Diversity at the thematic and methodological level
The projects of the Digital Humanities department cover a wide range of topics: From editing to stylometric, narratological, linguistic and social science issues.
Such a diversity of domains and data also requires a variety of approaches. Therefore, projects of both the employees as well as those of student groups from the project seminars are characterized by very different methods. Text statistical methods for style and topic analysis are used as well as database modeling and simulation.
Staff: Gabriel Viehhauser
The project deals with the digital modelling of spatial constructions in narrative texts. The category of space has so far received little attention in narratology, although the location of a narrative is a central element similar to the characters or the plot. In Yuri Lotman's approach to spatial semantics, it becomes especially clear that spaces often have a meaning of their own, e.g. the forest is often the sphere of monsters and fairies and stands in contrast to the city, castle or civilisation. The border between these spaces can usually only be crossed by the hero; so it becomes clear how in Lotman's approach figures, event and plot belong together.
On the one hand, digital modeling of this semantics of space presents a methodical challenge, since spaces in narratives are, to a large extent, also implicitly created and are difficult for the computer to grasp. On the other, it is precisely the need to specify the models that the computer requires which can bring a narratological gain in knowledge. We are currently concentrating on network analyses of various texts, but, above all, on Ovid's Metamorphoses in order to visualise the network relationship between the entities of space, figures and events.
Staff: Malte Heckelen
In my PhD thesis, I show how Marvel and DC build their transmedial storyworlds. To do this, I merged data of the Marvel and DC Fandom wikis as well as comics.org (ranging from the 1960s to 2018; data on comics, movies, tv series and others). The resulting dataset allows me to describe and model the evolution of character networks (based on co-occurence in stories) as well as the network of professional collaborations.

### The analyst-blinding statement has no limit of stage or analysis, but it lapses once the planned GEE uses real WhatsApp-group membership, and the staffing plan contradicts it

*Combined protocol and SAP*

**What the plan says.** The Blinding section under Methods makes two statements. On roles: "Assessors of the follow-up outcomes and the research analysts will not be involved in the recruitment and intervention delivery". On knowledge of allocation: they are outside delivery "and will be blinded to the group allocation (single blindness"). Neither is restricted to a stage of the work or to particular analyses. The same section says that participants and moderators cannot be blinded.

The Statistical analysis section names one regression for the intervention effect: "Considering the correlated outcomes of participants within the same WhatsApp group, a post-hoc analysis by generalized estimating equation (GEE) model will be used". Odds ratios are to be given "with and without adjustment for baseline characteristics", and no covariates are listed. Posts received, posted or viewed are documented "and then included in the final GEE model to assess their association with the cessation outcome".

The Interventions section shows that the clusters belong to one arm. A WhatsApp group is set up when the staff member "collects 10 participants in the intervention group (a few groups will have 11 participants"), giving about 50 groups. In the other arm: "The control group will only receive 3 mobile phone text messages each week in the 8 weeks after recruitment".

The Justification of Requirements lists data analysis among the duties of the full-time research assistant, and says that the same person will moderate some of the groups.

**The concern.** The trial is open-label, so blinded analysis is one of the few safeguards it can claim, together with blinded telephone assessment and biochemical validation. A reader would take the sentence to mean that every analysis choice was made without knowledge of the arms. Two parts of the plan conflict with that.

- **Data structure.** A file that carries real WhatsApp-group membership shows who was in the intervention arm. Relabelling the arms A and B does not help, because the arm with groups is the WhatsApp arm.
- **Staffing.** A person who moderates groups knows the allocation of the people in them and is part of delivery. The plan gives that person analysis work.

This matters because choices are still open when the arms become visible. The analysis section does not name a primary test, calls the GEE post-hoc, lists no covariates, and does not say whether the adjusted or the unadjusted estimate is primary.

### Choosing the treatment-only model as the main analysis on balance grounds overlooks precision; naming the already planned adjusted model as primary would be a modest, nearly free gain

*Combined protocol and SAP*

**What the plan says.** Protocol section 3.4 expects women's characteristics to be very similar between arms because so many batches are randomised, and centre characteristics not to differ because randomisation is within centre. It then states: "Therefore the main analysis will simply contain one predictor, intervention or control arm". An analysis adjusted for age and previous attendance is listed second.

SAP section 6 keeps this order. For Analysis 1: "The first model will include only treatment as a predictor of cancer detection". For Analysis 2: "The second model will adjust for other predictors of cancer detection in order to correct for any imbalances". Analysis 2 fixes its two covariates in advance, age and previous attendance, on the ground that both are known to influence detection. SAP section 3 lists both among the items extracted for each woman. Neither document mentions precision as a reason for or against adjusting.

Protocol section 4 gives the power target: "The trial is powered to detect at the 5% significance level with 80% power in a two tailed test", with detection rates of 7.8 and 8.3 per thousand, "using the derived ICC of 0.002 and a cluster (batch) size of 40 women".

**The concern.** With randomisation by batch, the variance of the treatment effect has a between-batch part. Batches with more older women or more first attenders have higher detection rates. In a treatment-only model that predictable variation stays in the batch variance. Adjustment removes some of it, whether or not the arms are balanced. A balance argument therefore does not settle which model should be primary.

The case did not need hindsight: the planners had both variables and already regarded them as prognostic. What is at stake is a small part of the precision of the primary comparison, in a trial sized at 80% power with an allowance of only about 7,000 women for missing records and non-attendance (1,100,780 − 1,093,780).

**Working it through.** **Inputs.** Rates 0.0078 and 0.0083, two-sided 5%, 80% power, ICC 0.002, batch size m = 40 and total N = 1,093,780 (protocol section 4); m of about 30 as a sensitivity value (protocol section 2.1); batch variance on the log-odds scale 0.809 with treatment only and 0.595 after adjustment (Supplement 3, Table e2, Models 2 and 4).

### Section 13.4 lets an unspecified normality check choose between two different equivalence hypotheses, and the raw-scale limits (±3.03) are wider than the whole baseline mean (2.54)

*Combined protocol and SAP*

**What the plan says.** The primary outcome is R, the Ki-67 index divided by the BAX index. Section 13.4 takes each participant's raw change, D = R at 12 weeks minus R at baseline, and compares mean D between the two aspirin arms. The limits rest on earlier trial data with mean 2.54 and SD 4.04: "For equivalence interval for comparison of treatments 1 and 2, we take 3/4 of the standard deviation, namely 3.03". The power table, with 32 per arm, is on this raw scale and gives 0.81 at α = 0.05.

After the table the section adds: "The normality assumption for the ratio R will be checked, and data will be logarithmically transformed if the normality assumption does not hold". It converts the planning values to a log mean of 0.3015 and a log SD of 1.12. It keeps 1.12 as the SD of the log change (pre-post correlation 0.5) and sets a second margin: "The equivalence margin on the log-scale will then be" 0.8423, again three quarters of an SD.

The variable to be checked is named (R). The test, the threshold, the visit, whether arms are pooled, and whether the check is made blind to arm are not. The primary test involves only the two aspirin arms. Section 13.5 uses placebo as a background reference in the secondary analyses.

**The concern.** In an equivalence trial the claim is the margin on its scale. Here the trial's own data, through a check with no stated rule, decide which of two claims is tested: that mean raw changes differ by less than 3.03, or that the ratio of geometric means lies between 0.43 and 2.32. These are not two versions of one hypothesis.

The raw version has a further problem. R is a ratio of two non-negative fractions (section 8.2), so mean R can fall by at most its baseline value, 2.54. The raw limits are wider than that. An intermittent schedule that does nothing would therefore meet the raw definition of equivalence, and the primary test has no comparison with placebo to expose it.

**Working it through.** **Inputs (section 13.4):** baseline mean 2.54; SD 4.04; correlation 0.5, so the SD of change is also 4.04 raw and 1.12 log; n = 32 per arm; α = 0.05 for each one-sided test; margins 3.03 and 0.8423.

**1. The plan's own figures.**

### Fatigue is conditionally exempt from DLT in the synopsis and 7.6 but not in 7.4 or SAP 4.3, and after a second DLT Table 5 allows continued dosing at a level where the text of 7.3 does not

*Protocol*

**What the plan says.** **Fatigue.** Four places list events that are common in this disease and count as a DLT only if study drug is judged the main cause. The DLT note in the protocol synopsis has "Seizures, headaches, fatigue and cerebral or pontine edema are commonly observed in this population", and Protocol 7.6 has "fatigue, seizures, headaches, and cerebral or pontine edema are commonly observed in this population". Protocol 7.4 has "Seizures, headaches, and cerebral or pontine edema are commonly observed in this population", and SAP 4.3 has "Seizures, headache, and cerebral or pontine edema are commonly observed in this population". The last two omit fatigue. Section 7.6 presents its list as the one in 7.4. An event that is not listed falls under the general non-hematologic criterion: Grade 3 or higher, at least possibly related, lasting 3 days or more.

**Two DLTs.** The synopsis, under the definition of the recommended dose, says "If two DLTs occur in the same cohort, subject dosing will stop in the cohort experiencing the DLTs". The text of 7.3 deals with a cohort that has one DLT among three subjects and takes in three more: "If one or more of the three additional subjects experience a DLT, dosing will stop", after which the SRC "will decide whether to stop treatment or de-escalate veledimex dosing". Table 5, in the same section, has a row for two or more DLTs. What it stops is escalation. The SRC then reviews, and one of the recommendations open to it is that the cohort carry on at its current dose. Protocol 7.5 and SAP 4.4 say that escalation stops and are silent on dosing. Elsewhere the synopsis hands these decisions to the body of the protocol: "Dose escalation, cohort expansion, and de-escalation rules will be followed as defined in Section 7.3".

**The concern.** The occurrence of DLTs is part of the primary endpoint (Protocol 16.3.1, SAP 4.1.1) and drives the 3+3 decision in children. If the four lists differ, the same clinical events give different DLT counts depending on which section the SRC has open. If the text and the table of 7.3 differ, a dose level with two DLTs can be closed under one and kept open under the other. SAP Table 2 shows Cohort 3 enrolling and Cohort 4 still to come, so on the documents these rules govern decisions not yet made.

I am especially interested in notions of narrative momentum. Transmedial stories, and serial content in general, lives on, expands and stays interesting for consumers through the narratives implied by the world already established: if Superman and Batman are together in a team, this generates fan questions, and therefore potential stories. For instance on how such unequal characters manage to make decisions - or simply on who has coffee duty in the JLA Watchtower.
To research how this kind of worldbuilding is achieved (perhaps differently) for Marvel and DCs heavily interconnected and long-lived storyworlds, I look at how characters move towards one another in the dynamic co-occurence network - how their storyworlds overlap more or less over time and thus imply new connections.
Which characters and their storyworlds have more momentum over time and how much and when does the overall narrative universe concentrate on these characters? Does this differ for some of their traits (e.g. gender)? And does this produce unwanted incongruities that influence brand recognition negatively (storyworlds differing heavily between, e.g., movies and comics)?
As the creative process in U.S.-American comics is heavily collaborative, I am also interested in the social connections established through previous collaborations. Is professional closeness between creatives a predictor of character choice? Or are classic network dynamics like preferential attachment or triadic closure better at predicting future relations between characters?